Then, we’d fall into hard beds in shared rooms for a few hours of much-needed rest before piling back into vans headed for Guadalajara.

I knew I’d be dog-tired, but I didn’t care. My week with the Tia volunteer brigade was no vacation. But it was an unforgettable trip that changed thousands of lives for the better—including my own.

Won’t you come join us next time?

The author of this and other stories to be featured here is Katherine Casna.  After traveling into the field on a Tia project, Kat generously donated these lovely stories to make our work come alive to our friends and donors.  Thoughtful and brilliant, Ms. Casna is a freelance writer who can be reached at https://www.linkedin.com/in/kathryn-casna-freelance-writer/

Dr. Roberto

When Dr. Roberto walked into the Centro de Salud, you noticed. Everyone did. Even among a brigade of lab-coated doctors and volunteers, he stood out as the man who quietly took charge of the situation. It didn’t matter what the day brought—corrupt federales barking up the wrong group of volunteers for a bribe, a lesson on how to deliver a baby without a hospital, or enjoying homemade tortillas and posole  while conducting health interviews in private homes. Dr. Roberto steered the ship.

It helped that Dr. Roberto’s six-foot, broad-shouldered stature towered over almost everyone. It also helped that he had a friendly face and an infectious smile—and that he knew how to use them. They helped soften his no-nonsense commands to set up the patient intake table here, la farmácia over there, and a quiet area for psychological services out back.

Even with exams in full swing and the line, dozens of patients long, moving right along, it was hard to lose sight of Dr. Roberto. If you did, it was because we was taking a rare break.

On these occasions, you might find him squatting to pet a stray dog, making kissing noises at the pooch and paying no mind the mud squishing onto his tennis shoes like chocolate frosting on a cake.

Or, you might find Dr. Roberto sitting on a tree stump, smoking a cigarette, baseball cap turned backwards and a plaid shirt and jeans peaking out of his open lab coat. He’d be contemplating the sweeping mountain views before him. Or perhaps simply enjoying a few moments of well-deserved rest.

Typically, a Tia brigade would leave Guadalajara before dawn and travel by van for several hours on the first day of a trip. They’d rush to their first community, set up for consultations, and help as many people as possible in the few short hours allotted.

Then, Dr. Roberto would give the order to pack up and head to town where the group would teach skills like splinting broken limbs with things you’d find around the house and how to recognize and treat dehydration. All who want to learn are welcome.

On these trips, some of the brigade returned again and again, while others had no idea what to expect.

Dr. Roberto’s first brigade was years ago, and he was hooked ever since. Most communities Tia visits see a doctor once a year or less. All the communities have a Centro de Salud, but these small, spartan clinic rely on unpaid medical students who travel around to serve many communities. It’s community service, required as part of medical education.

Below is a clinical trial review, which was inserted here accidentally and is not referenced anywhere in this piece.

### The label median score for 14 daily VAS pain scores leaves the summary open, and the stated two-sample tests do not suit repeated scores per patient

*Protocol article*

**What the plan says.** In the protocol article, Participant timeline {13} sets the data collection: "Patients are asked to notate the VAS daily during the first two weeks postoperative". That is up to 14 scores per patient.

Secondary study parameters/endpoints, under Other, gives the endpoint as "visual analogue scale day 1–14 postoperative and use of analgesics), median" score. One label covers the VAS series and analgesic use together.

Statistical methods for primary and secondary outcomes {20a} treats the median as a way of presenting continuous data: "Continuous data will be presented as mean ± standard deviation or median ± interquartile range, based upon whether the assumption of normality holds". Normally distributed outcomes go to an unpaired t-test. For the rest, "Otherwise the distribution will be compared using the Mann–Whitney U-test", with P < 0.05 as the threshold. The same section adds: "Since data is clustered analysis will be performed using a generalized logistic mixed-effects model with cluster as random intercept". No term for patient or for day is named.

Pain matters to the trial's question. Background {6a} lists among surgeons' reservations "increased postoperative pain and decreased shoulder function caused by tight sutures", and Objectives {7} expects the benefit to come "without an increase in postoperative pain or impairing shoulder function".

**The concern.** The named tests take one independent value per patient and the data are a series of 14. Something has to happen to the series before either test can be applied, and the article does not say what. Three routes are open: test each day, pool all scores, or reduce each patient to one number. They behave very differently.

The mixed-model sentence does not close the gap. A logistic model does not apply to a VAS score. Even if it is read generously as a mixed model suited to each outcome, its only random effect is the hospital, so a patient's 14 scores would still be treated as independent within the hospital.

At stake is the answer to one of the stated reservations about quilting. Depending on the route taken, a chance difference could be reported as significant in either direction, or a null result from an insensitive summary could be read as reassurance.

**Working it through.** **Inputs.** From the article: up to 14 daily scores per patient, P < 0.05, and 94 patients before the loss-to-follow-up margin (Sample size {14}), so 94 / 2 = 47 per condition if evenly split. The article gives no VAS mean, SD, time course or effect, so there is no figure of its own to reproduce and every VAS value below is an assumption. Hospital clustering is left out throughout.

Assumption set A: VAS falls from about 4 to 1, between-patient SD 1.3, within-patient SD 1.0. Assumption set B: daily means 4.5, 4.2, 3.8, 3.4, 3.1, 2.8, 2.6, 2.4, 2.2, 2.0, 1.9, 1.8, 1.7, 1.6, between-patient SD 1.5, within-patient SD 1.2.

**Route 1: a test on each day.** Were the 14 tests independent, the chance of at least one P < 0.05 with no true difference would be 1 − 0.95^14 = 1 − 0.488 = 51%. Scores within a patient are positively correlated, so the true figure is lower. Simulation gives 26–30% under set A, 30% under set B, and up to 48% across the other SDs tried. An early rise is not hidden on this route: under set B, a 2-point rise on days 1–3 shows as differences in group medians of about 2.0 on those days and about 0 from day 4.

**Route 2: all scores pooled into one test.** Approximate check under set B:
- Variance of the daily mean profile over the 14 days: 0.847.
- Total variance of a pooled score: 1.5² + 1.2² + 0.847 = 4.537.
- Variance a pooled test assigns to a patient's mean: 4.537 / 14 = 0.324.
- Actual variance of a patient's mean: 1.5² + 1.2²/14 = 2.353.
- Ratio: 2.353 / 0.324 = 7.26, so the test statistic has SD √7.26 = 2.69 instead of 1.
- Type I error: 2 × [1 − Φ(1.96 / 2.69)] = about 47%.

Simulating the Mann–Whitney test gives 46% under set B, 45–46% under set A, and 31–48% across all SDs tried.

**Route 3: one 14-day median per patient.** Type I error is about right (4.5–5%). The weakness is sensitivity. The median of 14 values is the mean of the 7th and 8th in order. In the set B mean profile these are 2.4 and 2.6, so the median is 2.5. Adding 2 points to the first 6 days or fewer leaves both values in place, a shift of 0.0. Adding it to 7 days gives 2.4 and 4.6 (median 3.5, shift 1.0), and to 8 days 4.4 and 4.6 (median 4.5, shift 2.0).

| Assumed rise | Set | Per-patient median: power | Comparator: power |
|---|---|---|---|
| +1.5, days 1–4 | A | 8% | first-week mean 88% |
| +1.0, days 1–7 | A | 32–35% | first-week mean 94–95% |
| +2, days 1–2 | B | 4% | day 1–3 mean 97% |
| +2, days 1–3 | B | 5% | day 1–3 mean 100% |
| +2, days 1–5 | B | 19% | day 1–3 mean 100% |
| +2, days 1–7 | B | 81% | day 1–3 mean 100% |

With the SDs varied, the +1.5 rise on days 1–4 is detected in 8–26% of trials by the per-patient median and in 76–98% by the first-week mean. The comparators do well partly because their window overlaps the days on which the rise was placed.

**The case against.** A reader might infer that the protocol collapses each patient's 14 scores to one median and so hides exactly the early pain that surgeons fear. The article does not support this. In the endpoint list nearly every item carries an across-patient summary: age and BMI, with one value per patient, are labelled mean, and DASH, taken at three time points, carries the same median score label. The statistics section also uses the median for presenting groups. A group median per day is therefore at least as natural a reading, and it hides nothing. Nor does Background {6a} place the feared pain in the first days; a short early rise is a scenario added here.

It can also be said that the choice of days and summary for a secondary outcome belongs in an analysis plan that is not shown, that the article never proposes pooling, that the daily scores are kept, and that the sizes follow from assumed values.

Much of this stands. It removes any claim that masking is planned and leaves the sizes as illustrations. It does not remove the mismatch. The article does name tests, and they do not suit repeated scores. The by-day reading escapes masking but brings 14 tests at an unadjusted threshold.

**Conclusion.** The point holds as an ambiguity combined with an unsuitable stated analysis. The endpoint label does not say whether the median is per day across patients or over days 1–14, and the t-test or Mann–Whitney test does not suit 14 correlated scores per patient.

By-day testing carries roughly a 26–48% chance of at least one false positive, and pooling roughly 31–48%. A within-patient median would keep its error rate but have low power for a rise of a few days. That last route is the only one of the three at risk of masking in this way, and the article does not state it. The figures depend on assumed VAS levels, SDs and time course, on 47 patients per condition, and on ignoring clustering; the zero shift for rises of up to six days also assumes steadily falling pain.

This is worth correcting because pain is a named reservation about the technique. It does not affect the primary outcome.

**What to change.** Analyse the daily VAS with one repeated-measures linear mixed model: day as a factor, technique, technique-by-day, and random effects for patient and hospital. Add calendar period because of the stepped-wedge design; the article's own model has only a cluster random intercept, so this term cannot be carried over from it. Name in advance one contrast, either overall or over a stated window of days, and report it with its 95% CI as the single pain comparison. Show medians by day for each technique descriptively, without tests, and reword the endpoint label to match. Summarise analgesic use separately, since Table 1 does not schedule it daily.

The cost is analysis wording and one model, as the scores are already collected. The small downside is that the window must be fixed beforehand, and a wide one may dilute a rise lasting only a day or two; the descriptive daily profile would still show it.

Roberto loved it. “Most students hate it,” he’ll say, if you ask him. “But I’d rather be out here in the dust and mugre, where people need us, not in an office.”

Nine years after his first brigade, Dr. Roberto is Tia’s Medical Director and boots-on-the-ground coordinator in Guadalajara. And we couldn’t do any of it without him.

The author of this and other stories to be featured here is Katherine Casna.  After traveling into the field on a Tia project, Kat generously donated these lovely stories to make our work come alive to our friends and donors.  Thoughtful and brilliant, Ms. Casna is a freelance writer who can be reached at https://www.linkedin.com/in/kathryn-casna-freelance-writer/

Rosie

The Tia Foundation’s first Supervising Promotora

“The day I first met Rosie, I was sitting on a bench eating a carnitas taco, taking a break from scouting El Reparo for a potential brigade trip.” Said Laura Libman, Tia’s founder, CEO, and president. “She asked me if I needed help.”

“Necesitas ayuda?” said Rosie.

After talking for a bit, Laura revealed why she was in town and asked Rosie if she’d attend a class if the brigade came to teach one in the town center. Rosie grinned. Of course she would.

Several months later, Rosie graduated at the top of her class. From then on, she’d be a Supervisor Promotora and health leader in her community.

But that was just the beginning.

As Rosie spoke with the other mothers, aunts, sisters, and daughters in her community, she realized there was a gap in her current ability to help them.

Verduras?” said one woman during one of the weekly sewing circles Rosie hosted. “What vegetables? The only good produce around here is in Sayula. It’s too expensive. And who has time to make the trip?”

Access to nutritional foods is a serious problem in rural Mexico. Most breadwinners work as subsistence farmers or cattle workers for large ranches, but fresh produce is often hard to come by for individual families. Most people can’t afford a car or the time it takes to ride a bus into town—if there’s a bus to take. Coca-Cola and Takis corn chips are much easier to come by, so they’re staples in many homes.